Azmi Bashara, an Israeli Arab member of Knesset, faulted Israelis for demonizing Arafat. Israeli Arabs in Nazareth reportedly were planning to hold a symbolic funeral for Arafat and to declare three days of mourning.
Earlier in the week, Mordi Peretz, 44, a deli owner in Tel Aviv, reflected out loud on the long road Israel had walked with Arafat — from pariah to possible peace partner and back to pariah. When he saw the 75-year-old Arafat, frail and ill, wave goodbye as he boarded a helicopter that would take him on his last journey out of Ramallah for medical treatment, he felt mixed emotions.
“He was everything negative and achieved none of things he could have,” Peretz said.
“But when I saw him waving goodbye,” he adds, “I felt a certain sympathy, and I felt badly for the Palestinians. Israelis, though they despise him, will still feel the loss of his image as the symbol of the Palestinian people.”
Mordechai Kedar served for 25 years in the military intelligence branch of the Israeli army and now teaches at Bar-Ilan University. He spoke of the feelings Israelis are experiencing.
Borrowing from a joke about a man’s mixed emotions as he watches his mother-in-law plunge off a cliff in the man’s fancy car, Kedar said that it’s like “we are watching Arafat riding our Mercedes over a cliff.”
In the short term, Arafat’s death may throw uncertainty into the planned Israeli withdrawal from the Gaza Strip. Furthermore, his death could result in a chaos that prevents the Palestinians from quickly resolving their internal affairs, delaying their ability to turn toward Israel in a renewed peace process, Kedar said.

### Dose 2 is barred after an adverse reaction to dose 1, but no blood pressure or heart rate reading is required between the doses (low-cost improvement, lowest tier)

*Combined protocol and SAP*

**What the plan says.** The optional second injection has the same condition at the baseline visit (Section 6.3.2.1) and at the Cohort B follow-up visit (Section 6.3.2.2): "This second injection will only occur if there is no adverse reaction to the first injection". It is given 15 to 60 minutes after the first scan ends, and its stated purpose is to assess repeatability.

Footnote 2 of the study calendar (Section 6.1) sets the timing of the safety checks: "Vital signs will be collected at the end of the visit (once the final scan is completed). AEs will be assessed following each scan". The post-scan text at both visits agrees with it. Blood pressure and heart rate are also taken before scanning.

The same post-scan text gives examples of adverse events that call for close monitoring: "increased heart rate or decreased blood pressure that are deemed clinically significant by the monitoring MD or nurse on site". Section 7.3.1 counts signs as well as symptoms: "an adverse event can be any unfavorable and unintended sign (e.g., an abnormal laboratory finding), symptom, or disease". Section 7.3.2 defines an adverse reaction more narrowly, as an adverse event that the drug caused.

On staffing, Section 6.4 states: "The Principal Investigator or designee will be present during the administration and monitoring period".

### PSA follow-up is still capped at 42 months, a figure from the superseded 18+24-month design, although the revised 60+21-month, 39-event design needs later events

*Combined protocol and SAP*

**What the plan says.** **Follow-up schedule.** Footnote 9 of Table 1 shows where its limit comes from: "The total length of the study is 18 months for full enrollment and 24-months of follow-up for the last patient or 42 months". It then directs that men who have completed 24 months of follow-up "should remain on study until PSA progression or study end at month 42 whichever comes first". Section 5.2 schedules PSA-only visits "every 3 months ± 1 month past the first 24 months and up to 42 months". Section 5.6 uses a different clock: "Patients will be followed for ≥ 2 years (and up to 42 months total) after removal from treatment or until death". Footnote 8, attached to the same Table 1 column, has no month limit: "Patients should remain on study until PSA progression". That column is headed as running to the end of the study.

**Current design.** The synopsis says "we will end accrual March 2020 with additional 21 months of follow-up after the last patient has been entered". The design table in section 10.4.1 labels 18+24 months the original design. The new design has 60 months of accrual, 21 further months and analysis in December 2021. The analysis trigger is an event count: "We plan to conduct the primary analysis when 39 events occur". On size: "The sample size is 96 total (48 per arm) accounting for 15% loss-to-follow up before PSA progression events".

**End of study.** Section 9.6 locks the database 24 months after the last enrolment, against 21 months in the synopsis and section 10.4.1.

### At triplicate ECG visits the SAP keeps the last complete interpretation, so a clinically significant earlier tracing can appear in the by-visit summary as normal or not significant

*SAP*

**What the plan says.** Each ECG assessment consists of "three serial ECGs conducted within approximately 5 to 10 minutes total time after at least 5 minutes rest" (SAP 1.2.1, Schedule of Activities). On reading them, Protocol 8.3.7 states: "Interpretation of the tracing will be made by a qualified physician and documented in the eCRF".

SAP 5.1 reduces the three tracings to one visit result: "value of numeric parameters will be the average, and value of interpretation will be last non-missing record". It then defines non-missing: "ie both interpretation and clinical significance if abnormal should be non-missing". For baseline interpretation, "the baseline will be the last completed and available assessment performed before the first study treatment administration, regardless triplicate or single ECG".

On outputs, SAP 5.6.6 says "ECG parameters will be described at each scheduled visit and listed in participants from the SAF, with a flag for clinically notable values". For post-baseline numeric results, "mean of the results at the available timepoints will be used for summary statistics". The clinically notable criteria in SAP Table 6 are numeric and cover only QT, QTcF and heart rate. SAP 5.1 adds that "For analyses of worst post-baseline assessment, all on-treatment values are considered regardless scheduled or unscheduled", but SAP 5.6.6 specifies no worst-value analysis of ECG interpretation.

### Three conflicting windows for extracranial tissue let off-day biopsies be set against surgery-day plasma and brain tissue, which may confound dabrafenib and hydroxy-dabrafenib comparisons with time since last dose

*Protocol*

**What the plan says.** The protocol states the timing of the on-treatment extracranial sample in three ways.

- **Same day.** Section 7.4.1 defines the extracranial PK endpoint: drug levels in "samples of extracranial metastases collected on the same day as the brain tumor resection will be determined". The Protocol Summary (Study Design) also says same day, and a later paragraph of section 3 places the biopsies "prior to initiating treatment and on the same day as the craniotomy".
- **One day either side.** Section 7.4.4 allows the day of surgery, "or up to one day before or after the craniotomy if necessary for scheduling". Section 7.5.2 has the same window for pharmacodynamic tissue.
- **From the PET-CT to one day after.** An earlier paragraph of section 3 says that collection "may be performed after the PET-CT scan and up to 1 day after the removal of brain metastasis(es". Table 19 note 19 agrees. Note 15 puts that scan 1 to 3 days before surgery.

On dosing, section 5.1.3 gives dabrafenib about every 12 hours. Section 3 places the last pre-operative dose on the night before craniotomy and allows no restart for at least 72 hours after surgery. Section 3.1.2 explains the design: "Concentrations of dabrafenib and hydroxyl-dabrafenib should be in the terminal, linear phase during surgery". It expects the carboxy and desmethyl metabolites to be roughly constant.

“His personal game is finished. The question is what will people think is his legacy,” Kedar said.
Arafat seemed to seal his fate with Israelis, and perhaps with the world, when he rejected the peace proposals at Camp David in the summer of 2000, instead giving the nod to renewed violence against Israel.
That has become the four years of intense fighting known as the second intifada, or Palestinian uprising. Almost 3,000 Palestinians and 1,000 Israelis have been killed.
Israelis who supported the peace process and thought Arafat would be the key to resolving the conflict feel betrayed.
“As a Jew and as an Israeli, I see him as a murderer and I am happy to see him die,” said Robert Hannuna, 24, a university student. Hannuna said he can’t forgive what he sees as the mistakes Arafat made when it came to trying to forge peace with Israel.
“He was a hero to the Palestinians, he is the one who put the Palestinian issue on the world agenda, but he missed the chance to make peace,” he said.
Despite the twinge of sympathy felt by Peretz, the deli owner, distaste for Arafat is one of the few things that seems to unite the left and right in Israel.
On the popular Israeli satire show “Sold Game,” contestants were asked how they would remember Arafat.
One brought out a small battery-wound yellow chick, its head wrapped in a kaffiyeh and said, “Like a little chicken.”
The Archive of the Jewish Telegraphic Agency includes articles published from 1923 to 2008. Archive stories reflect the journalistic standards and practices of the time they were published.